Being terminated from the job happens to most people at some point in time in their lives. Without any doubt, this process of termination can be extremely stressful, frustrating, and anxiety-inducing. Wrongful Dismissal Lawyer Toronto can help determine whether your termination was legal or wrongful dismissal and help you fight for your rights. If you have been recently dismissed from your job and feel that it was wrongful dismissal. The following article would help you clear some doubts and bring some clarity about what wrongful dismissal is.
What is wrongful dismissal?
When the employer terminates the employee without having provided them with advanced notice of termination or severance pay in lieu of notice, it is determined as wrongful dismissal. When it comes to a severance package, other factors that impact the entitlement of the employee include the terms of the employment contract and the employer’s motivations in the termination.
According to law, when an employee has to be terminated without cause, the employer has to give a notice for termination ahead of time or payment in lieu of this notice. This payment is usually referred to as severance pay or termination pay. This severance package should include a lump-sum of money that can put the employee in a reasonable position that they would’ve been in if they had been given a working notice. The amount of severance entitled by the employee who has been dismissed is the minimum pay prescribed by the Employment Standards Act, 2000, along with common law severance pay.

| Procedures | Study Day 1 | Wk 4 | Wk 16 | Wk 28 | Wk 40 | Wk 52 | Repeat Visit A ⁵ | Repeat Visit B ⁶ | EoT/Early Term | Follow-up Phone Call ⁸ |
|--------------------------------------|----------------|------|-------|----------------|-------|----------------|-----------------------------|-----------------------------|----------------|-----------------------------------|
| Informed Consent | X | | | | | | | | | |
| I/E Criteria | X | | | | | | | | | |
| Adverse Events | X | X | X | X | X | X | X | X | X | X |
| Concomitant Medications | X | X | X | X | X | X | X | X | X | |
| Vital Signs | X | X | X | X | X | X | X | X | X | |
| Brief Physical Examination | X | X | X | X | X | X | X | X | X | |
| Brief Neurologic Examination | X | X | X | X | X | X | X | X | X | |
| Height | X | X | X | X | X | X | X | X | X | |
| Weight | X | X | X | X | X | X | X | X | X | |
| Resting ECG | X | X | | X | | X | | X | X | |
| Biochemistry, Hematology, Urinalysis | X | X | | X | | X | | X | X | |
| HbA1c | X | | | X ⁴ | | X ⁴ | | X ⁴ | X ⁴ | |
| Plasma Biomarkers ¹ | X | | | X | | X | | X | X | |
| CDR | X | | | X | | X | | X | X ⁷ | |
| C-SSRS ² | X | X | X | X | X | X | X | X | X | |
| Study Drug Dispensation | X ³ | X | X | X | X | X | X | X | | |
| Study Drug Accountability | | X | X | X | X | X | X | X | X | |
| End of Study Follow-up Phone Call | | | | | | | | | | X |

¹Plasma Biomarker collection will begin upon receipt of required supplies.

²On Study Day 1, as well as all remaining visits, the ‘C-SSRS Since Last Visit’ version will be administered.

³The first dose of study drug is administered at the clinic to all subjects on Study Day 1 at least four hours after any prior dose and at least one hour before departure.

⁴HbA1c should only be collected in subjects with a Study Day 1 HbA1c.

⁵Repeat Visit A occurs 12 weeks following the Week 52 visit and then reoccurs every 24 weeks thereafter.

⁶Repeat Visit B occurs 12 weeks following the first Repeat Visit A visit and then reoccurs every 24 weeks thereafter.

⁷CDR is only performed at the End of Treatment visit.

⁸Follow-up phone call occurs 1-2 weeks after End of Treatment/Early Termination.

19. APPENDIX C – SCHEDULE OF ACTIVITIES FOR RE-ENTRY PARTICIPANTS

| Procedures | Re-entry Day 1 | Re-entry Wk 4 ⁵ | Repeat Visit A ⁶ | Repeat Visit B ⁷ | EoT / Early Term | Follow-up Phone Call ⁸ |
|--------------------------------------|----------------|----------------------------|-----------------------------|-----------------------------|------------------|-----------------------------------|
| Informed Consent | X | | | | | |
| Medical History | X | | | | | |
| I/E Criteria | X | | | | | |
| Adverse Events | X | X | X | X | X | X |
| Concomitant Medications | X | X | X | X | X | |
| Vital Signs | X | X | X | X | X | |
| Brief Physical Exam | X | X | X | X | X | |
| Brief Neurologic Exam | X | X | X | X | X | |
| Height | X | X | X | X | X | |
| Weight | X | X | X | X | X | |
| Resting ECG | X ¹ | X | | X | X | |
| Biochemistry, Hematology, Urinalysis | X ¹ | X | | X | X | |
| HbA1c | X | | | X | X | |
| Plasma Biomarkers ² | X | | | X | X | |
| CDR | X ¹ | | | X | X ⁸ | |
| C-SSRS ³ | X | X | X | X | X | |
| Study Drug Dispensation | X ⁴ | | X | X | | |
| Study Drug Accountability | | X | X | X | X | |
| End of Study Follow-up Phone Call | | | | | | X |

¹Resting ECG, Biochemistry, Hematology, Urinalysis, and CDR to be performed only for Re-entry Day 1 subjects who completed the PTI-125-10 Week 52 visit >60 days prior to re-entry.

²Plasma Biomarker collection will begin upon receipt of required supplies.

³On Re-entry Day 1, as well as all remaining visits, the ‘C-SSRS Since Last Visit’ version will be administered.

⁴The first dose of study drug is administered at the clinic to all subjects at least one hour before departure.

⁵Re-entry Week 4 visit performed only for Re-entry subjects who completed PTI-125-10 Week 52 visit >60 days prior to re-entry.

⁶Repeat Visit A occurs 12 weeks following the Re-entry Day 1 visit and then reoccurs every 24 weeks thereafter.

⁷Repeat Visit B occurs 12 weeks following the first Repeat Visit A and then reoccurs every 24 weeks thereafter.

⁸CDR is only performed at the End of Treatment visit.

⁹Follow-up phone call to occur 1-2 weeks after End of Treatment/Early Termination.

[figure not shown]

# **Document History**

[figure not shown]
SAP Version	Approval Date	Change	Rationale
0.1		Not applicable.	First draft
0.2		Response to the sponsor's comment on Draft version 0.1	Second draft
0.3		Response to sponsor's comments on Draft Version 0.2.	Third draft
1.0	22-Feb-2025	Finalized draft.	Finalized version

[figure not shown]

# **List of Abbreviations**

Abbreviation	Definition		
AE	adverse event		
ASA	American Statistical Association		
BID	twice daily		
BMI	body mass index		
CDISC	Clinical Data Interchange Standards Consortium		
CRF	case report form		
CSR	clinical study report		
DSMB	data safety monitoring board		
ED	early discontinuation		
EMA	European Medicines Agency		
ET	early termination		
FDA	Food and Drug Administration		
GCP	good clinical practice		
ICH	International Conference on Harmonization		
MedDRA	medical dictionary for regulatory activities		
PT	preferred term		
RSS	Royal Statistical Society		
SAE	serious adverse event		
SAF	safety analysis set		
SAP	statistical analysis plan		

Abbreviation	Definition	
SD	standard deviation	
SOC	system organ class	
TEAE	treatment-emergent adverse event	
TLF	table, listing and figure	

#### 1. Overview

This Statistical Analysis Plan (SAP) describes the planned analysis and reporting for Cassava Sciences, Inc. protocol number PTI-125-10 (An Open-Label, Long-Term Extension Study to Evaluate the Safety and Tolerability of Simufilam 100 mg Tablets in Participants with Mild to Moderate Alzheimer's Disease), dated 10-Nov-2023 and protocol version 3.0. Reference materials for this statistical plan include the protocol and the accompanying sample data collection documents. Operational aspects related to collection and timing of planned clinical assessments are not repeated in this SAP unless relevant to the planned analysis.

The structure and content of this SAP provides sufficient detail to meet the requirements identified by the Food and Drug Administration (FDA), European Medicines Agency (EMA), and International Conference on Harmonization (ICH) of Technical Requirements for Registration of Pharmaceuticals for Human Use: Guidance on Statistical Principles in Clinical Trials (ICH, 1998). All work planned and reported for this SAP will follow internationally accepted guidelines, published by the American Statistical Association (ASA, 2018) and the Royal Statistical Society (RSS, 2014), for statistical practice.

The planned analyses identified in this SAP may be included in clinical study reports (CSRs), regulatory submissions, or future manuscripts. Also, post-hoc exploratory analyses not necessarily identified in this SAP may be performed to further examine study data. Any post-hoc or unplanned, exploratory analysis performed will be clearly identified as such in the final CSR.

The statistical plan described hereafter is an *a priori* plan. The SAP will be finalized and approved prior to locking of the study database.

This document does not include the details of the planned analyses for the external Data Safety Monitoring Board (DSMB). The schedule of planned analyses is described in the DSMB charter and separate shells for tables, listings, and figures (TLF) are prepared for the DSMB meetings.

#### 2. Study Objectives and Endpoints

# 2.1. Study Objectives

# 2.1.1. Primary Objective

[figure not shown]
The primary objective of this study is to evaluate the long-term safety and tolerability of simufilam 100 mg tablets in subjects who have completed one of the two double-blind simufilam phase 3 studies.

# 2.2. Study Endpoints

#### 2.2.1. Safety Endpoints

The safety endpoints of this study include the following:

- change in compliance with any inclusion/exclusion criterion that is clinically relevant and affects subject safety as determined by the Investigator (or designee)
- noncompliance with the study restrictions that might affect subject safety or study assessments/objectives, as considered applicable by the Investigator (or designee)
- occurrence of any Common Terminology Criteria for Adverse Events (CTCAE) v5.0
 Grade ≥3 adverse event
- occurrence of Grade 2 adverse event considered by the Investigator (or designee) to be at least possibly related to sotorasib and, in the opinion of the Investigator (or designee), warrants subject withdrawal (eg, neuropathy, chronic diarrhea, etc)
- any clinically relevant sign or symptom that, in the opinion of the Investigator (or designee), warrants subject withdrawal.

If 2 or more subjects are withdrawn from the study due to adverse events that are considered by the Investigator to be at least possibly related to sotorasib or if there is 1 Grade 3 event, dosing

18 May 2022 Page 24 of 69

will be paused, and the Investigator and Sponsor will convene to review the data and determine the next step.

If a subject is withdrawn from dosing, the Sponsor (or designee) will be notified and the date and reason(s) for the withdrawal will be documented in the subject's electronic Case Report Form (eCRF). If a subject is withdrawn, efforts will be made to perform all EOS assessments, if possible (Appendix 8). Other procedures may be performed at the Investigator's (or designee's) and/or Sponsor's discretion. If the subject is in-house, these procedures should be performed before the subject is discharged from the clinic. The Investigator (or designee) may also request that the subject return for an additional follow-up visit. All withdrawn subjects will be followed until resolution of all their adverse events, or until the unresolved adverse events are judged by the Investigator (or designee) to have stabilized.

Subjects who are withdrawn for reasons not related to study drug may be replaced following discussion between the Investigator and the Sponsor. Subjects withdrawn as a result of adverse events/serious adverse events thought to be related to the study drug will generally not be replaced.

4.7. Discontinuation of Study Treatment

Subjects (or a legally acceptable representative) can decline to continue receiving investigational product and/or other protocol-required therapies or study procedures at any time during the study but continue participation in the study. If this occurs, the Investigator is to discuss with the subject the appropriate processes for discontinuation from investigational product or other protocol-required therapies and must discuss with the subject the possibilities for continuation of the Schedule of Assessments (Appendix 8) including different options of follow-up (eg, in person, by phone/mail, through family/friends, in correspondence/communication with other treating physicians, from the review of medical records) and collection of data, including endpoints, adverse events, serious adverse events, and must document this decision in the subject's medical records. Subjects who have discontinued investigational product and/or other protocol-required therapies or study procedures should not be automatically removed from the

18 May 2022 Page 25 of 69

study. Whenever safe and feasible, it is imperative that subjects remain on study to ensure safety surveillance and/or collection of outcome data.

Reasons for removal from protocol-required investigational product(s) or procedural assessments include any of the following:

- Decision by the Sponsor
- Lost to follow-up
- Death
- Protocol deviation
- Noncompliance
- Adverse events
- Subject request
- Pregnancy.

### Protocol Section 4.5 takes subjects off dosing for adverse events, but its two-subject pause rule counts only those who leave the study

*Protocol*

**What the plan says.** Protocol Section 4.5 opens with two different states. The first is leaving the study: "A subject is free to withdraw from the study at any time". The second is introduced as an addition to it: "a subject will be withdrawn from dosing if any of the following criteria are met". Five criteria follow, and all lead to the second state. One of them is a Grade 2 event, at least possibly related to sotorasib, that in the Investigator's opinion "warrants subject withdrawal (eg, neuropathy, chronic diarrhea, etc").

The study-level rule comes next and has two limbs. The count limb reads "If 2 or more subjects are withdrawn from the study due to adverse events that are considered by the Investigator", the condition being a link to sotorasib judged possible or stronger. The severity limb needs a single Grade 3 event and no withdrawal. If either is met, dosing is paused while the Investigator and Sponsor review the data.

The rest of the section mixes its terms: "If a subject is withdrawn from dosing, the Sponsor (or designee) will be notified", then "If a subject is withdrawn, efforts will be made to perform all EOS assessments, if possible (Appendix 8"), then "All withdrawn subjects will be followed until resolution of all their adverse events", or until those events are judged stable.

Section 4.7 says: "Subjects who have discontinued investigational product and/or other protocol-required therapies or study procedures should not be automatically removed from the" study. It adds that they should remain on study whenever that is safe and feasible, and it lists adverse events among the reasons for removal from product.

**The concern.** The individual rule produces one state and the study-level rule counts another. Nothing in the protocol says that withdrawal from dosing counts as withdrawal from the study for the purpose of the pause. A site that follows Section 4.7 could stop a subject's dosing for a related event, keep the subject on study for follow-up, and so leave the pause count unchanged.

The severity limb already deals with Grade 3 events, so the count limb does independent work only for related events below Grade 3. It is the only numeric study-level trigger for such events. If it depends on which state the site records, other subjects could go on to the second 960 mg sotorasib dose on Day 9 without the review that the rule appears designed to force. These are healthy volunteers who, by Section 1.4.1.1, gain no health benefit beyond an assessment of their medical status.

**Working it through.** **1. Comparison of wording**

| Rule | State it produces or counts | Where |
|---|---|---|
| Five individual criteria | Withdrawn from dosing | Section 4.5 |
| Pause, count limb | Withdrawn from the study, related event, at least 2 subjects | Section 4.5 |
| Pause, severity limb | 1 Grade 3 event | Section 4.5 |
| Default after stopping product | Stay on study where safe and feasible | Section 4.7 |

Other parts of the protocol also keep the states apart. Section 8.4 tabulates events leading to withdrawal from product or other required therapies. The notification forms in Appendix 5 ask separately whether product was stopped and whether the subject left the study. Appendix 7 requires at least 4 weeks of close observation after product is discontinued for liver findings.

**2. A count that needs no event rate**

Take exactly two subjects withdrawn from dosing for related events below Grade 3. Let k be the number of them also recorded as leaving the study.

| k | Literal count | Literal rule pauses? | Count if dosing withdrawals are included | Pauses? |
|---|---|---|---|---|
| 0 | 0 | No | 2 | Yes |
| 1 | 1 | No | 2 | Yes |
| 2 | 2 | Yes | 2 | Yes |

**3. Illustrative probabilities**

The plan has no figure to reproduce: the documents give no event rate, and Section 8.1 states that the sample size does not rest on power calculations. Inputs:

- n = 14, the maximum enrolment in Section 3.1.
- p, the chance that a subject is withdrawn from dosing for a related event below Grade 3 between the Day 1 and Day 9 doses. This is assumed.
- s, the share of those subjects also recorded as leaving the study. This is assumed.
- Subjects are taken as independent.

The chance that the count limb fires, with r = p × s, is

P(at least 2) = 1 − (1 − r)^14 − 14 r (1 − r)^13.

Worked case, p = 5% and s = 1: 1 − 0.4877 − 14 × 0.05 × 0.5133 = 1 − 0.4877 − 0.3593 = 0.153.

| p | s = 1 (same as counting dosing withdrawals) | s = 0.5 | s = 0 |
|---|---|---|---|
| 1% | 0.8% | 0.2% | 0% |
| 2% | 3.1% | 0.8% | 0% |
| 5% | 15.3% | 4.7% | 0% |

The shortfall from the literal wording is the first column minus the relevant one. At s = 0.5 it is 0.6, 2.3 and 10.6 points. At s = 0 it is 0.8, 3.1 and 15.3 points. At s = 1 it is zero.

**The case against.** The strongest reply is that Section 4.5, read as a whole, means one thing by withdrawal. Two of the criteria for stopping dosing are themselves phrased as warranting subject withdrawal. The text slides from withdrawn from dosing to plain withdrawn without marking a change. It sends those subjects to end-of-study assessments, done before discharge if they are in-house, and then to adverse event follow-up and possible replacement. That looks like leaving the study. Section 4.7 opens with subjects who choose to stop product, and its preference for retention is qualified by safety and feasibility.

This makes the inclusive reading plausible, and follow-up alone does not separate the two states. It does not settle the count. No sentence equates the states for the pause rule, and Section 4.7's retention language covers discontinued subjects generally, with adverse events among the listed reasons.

If you have sued your employer for wrongful dismissal, then how can you find a new job?
After you have proven that your employer wrongfully dismissed you, it comes down to the employer to prove that some of the losses incurred by the employee were avoidable or avoided. The employee should take up the responsibility of finding a job which was equivalent to the previous one. To present the evidence for an active job search, you would have to document all the efforts you have put in to find a new job. This documentation could include keeping documents showing searches, interviews, and applications. If in case you are unable to do so, then a deduction might be applied towards the entitlement of the employee. However, if the employee does get a job offer and rejects it because it provides lower compensation. It is unlikely that the court would consider that the employee has failed to mitigate in such a case.
Is it possible to commence legal action against the employer for wrongful dismissal while still working?
Yes, it is possible to do so. The Supreme Court has affirmed that there are circumstances under which the employee could commence litigation against the employer for constructive dismissal and still not be deemed to have voluntarily resigned. Such circumstances arise when the employee has initiated legal action but has continued to work for the employer as a part of a protest against the wrongful dismissal.